CNIL'S decision on vectaury – focus on consent in the mobile app AdTech context

Vectaury is the fourth mobile centric AdTech company to be investigated by the CNIL (the French Data Protection Authority) this year. The decision (which can be found here) is an enforcement notice giving the company 3 months to comply with the CNIL requirements. It follows others issued by the CNIL against Fidzup, Teemo and Singlespot.

In the notice, the CNIL sanctions the lack of compliant consent mechanisms in the audited apps but more significantly it analyses the proposed new consent process proposed by Vectaury.

The key points are as follows:

  • "Fear of missing out" techniques in consent statements are not an option

The CNIL is of the view that the proposed new consent statement to be displayed to users (please see an unofficial translation at the end of this article) is deceptive.

Indeed, according to the CNIL, the wording could "lead the user to believe that his refusal to allow his data to be collected and processed will lead either to a paid business model or to the inability to use the app".  In addition, the CNIL stated that this text may also lead the user to think that "refusing to collect his data will make the ads displayed more intrusive".

As a result, data controllers will have to be particularly careful when (re)drafting their consent statements going forward.

  • Plain language is required when describing the purposes of processing

Following from the above, the CNIL found that the description of purposes was drafted in "unclear terms" not allowing users to "understand what they are consenting to".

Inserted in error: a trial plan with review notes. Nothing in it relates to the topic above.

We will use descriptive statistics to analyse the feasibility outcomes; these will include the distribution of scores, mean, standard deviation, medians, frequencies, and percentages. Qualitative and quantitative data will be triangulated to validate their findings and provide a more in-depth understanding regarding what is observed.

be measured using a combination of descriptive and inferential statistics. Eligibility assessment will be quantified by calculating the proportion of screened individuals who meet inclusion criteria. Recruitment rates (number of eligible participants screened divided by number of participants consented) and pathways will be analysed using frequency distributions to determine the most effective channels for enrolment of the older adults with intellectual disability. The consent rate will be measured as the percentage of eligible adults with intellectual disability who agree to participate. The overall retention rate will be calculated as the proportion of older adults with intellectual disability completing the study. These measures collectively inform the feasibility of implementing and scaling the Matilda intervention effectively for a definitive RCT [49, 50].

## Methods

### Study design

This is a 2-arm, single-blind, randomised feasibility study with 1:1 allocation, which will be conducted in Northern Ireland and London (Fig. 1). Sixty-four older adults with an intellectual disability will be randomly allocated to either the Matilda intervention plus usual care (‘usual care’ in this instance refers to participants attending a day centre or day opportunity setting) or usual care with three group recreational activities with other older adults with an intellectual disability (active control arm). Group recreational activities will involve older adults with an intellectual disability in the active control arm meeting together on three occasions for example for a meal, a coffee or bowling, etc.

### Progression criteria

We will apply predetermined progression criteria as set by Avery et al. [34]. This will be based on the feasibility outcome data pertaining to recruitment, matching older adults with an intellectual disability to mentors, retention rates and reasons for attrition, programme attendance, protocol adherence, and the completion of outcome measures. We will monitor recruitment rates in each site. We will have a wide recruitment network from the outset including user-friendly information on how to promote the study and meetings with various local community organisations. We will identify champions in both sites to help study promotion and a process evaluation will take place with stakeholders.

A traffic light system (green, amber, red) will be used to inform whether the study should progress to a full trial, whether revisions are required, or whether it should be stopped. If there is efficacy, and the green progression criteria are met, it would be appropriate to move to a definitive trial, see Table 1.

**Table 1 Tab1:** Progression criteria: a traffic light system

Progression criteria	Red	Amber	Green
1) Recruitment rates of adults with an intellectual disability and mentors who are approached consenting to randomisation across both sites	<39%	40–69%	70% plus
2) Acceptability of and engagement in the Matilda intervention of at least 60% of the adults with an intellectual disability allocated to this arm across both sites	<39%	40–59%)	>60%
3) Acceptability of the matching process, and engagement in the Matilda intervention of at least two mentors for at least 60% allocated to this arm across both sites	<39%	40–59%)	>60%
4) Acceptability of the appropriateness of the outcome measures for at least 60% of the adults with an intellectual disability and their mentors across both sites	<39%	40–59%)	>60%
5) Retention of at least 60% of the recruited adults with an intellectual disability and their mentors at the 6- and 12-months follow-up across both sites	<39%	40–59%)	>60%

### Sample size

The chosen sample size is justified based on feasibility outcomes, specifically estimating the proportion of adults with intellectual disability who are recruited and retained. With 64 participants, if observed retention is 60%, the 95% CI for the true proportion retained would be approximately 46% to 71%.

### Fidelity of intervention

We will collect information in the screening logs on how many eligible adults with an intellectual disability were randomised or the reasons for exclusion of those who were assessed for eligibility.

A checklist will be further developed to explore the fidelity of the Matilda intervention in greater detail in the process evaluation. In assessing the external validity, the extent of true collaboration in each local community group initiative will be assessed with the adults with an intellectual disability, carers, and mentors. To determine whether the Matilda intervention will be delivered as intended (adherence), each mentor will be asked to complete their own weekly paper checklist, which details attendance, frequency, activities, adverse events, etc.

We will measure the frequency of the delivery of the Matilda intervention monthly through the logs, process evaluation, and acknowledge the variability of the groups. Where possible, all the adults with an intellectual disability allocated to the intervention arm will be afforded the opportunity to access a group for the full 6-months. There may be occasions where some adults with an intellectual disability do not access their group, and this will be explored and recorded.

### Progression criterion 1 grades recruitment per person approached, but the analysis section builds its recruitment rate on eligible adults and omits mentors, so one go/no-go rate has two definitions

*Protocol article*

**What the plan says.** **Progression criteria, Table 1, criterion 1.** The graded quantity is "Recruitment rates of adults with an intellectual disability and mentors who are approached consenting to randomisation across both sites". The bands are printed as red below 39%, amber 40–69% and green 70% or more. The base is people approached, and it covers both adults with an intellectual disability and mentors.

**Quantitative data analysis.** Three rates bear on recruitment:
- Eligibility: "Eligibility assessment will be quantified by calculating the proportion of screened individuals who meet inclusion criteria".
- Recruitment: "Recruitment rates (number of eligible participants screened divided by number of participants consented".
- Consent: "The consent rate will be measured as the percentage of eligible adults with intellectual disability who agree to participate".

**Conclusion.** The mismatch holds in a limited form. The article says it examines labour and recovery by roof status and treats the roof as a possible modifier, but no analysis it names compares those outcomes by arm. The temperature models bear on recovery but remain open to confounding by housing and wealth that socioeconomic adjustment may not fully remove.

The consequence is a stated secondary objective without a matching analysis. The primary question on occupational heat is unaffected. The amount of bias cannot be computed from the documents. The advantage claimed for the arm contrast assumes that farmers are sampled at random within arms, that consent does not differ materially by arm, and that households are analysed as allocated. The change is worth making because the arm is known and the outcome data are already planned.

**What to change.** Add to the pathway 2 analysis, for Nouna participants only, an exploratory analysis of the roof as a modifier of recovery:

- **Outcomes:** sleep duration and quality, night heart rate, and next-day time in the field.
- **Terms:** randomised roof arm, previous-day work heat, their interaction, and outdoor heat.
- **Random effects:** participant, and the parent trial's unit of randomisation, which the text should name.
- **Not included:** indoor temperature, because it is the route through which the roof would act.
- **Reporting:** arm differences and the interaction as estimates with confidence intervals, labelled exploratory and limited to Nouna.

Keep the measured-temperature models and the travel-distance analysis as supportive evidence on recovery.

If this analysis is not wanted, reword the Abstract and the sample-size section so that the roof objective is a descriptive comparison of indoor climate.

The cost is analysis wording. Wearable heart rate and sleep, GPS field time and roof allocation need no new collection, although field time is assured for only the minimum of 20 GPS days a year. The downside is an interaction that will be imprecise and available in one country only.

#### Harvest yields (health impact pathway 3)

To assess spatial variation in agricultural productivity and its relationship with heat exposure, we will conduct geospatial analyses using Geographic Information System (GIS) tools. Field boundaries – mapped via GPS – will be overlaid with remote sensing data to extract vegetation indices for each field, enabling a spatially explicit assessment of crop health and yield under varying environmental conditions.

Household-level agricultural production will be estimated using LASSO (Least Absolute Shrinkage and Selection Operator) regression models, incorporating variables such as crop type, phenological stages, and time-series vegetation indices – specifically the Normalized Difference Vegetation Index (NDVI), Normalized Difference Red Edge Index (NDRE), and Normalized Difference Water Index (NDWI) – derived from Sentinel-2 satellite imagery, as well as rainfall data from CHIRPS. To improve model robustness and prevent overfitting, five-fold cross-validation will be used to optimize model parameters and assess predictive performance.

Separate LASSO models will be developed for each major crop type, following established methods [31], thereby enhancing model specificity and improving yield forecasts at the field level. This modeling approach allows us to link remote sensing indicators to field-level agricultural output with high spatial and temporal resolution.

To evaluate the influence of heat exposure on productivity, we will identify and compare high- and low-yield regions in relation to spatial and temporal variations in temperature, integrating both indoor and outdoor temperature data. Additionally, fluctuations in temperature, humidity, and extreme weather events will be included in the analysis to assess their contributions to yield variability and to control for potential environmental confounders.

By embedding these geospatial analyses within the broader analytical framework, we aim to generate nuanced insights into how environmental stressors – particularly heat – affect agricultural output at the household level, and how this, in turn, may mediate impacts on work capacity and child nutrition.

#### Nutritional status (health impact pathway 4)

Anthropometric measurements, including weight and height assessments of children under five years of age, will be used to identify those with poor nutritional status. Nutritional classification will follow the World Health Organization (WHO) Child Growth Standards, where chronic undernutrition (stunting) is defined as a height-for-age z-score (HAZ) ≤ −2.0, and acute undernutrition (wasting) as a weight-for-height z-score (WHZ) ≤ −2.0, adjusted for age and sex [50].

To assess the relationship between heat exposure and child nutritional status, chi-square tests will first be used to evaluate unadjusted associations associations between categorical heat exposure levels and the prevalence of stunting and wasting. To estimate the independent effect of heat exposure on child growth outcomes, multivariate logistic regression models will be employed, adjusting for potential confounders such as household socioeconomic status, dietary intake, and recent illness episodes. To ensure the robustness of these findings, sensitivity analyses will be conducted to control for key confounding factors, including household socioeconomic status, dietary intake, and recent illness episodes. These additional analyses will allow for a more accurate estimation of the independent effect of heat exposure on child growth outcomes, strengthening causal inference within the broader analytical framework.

The authority takes the example of the personalisation activity which is described as the "collection and processing of information in relation to your usage of this service in order to subsequently send you personalised advertising and/or content in other contexts, for example on other sites or applications. Generally, the content of the site or application is used to deduce what are your interests, which will be useful in subsequent advertising and/or content selections."

According to the CNIL, this definition is difficult to understand and does not allow for the expression of informed consent. The CNIL goes on to say that: (i) the wording is imprecise and encompasses too many scenarios; and (ii) "given the complexity of the terms used, its drafting is not adapted to the general public ".

In a summary, wording and descriptions of purposes require particular attention as they must be as simple/accessible as possible.

  • Partners relying on consent must be clearly named on the face of the consent statement

Pursuant to the Article 29 Working Party (predecessor of the EDPB) guidelines on consent (WP 187) quoted by the CNIL ("in a case where the consent sought is to be relied upon by multiple (joint) controllers … who wish to rely on the original consent, these organisations should all be named"), the CNIL is of the view that the new consent process buries the identity of the partners relying on users' consent too deeply inside the consent management solution.